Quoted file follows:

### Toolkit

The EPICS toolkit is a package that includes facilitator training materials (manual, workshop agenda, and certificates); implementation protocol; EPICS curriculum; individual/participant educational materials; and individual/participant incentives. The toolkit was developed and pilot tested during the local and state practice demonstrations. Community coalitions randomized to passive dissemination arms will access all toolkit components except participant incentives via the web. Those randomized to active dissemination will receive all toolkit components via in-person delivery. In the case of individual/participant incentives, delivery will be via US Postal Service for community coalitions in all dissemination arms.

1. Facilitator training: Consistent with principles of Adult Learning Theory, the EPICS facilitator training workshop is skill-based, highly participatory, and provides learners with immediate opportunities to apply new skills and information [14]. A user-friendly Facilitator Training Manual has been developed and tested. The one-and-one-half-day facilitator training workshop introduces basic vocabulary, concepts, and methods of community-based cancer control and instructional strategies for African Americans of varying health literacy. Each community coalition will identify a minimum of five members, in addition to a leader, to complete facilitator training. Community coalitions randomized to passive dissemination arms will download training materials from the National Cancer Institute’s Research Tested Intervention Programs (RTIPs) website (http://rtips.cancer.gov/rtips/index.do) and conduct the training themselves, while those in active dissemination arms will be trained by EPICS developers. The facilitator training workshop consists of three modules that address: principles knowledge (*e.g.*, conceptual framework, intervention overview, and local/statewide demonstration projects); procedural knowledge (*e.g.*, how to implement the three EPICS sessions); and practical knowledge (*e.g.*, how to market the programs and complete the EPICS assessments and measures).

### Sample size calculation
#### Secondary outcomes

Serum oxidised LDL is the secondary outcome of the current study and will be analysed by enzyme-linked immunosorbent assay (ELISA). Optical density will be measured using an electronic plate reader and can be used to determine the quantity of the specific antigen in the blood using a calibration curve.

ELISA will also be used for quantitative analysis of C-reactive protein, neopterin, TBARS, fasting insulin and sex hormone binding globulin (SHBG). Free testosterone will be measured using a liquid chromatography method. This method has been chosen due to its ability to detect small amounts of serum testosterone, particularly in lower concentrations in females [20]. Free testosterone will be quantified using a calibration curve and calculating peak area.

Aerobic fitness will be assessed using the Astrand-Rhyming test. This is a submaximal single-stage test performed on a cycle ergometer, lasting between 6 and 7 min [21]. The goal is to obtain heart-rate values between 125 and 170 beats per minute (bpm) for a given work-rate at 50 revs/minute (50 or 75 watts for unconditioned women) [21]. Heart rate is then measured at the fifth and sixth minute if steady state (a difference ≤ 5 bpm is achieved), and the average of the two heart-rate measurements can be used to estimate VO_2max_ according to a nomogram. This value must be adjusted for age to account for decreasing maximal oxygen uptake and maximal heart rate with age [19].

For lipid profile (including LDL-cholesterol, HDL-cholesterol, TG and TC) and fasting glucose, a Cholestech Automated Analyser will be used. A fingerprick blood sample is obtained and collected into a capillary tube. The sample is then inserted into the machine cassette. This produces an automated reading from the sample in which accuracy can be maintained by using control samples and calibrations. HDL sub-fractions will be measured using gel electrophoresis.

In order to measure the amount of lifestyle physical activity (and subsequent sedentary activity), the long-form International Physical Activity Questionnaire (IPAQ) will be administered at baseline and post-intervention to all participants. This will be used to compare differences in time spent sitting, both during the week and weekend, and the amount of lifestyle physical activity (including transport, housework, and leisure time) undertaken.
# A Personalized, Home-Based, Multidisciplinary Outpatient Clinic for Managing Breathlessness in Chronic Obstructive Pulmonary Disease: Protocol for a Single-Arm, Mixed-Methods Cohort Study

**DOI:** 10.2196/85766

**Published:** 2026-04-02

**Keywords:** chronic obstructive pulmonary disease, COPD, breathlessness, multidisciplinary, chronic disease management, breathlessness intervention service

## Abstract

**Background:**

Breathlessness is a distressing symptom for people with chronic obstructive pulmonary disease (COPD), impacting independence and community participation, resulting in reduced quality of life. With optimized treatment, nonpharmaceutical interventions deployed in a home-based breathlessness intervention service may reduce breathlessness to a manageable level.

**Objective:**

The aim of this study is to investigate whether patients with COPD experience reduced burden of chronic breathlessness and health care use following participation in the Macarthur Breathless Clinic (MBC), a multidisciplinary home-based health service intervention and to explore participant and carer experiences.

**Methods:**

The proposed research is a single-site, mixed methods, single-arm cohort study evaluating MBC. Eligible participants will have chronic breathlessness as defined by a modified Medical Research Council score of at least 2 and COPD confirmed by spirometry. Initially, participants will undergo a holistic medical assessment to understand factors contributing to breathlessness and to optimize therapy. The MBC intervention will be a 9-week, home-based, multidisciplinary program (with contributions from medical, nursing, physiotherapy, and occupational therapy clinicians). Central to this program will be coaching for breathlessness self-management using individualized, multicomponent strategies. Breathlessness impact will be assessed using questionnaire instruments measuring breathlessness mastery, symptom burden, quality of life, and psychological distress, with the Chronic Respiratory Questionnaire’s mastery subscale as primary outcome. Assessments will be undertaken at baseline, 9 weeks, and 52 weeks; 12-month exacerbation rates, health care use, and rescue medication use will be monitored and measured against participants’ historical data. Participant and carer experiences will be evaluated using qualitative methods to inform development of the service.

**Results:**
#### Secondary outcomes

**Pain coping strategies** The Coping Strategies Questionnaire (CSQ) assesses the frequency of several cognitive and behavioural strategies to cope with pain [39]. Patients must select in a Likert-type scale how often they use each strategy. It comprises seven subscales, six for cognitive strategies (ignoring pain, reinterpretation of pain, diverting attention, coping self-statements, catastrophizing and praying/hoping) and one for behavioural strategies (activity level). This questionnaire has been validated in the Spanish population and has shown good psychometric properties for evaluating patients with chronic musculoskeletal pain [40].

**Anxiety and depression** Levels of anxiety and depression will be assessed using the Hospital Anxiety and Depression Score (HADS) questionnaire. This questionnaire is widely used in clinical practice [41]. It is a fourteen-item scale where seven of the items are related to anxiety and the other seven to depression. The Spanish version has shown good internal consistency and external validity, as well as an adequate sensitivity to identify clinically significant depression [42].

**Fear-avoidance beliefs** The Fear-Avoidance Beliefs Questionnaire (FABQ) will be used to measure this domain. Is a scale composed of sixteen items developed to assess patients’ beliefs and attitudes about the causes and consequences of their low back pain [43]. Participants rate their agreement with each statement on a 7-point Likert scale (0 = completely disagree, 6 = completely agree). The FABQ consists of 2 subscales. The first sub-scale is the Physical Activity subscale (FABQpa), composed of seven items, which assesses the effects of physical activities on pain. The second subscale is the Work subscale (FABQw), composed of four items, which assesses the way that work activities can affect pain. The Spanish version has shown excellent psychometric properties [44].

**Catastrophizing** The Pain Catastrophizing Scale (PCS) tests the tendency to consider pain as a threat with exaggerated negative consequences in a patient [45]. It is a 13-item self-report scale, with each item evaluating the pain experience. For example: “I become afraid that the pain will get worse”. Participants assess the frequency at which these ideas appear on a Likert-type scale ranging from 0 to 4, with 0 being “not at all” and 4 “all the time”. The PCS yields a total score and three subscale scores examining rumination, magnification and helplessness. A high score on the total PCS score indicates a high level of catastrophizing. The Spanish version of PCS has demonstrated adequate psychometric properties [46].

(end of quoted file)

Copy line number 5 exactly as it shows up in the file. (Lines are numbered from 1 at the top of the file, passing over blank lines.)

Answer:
#### Secondary outcomes